Hassan Azzazy, chair of the chemistry department at The American University in Cairo (AUC), and his team, won third place at the Intel Global Challenge held at the University of California, Berkeley, in the United States, last month (7–10 November) winning US$10,000.
“Nanoparticles are promising tools for developing the next generation of diagnostic assays because of their unique properties,” Azzazy told SciDev.Net. He said gold nanoparticles exhibit a phenomenon known as surface plasmon resonance, which causes them to change colour from an intense red to blue when they aggregate. The test works by adding a target agent that binds to viral genetic material, forcing the nanoparticles to aggregate and turning the solution blue.
Azzazy said that “conventional detection of active hepatitis C generally requires two tests that take from three to four days and cost about US$78 per sample, while the nanogold test can generate similar results in less than one hour and for one-tenth of the cost. One gram of gold tetrachloride costs US$260 and is enough for 10,000 samples.”
According to the WHO, hepatitis C infects 200 million people worldwide, but is especially prevalent in the Middle East and North Africa (MENA) with about 9.2 million individuals infected. For most MENA countries, the prevalence is between one and two per cent; the exception is Egypt where estimated prevalence is 14 per cent for adults aged 15–60.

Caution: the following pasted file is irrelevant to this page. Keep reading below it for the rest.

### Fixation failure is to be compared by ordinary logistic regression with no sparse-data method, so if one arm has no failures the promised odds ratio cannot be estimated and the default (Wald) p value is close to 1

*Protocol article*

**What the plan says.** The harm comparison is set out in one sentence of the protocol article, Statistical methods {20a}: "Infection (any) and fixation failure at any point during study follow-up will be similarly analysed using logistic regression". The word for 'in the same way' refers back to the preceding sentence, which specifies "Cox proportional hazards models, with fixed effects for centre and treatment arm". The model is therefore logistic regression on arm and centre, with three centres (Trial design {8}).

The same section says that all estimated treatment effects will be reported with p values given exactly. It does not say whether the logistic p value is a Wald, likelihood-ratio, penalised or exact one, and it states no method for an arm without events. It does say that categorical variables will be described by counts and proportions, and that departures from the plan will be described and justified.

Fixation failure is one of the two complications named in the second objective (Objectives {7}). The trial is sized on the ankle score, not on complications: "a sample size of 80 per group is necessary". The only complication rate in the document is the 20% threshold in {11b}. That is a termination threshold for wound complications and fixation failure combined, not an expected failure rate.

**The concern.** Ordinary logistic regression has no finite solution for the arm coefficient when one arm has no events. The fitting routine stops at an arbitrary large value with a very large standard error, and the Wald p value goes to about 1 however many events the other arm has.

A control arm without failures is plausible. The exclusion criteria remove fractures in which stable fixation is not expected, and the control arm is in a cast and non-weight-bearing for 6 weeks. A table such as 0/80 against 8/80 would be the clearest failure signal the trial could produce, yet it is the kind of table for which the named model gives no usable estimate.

“Early identification and treatment of infected patients is critical to reducing transmission of the disease, and a fast and relatively cheap new assay will be of great help,” said Hala Gabr, professor of haematology at Cairo University.
Amr Abul-Fotouh, lecturer in tropical medicine and hepatology at Cairo University, added: “Although the nanogold test is a good one, it is not quantitative so it cannot be used to treat and follow up patients, as this needs the quantity of the virus to be detected by a PCR [polymerase chain reaction] test”.
He pointed out that the new assay could be used in blood banks to check for hepatitis C. “We have seen that about 20 per cent of Egyptian blood donors test positive for the virus,” he said.
Sherif Shawky, a doctoral fellow at AUC, and a member of the research team, told SciDev.Net that the technology can be adapted for detecting other infectious agents such as tuberculosis, and for use as cancer biomarkers. A spin-off company, NanoDiagX, has been set up to develop these bio-nanotechnology platforms.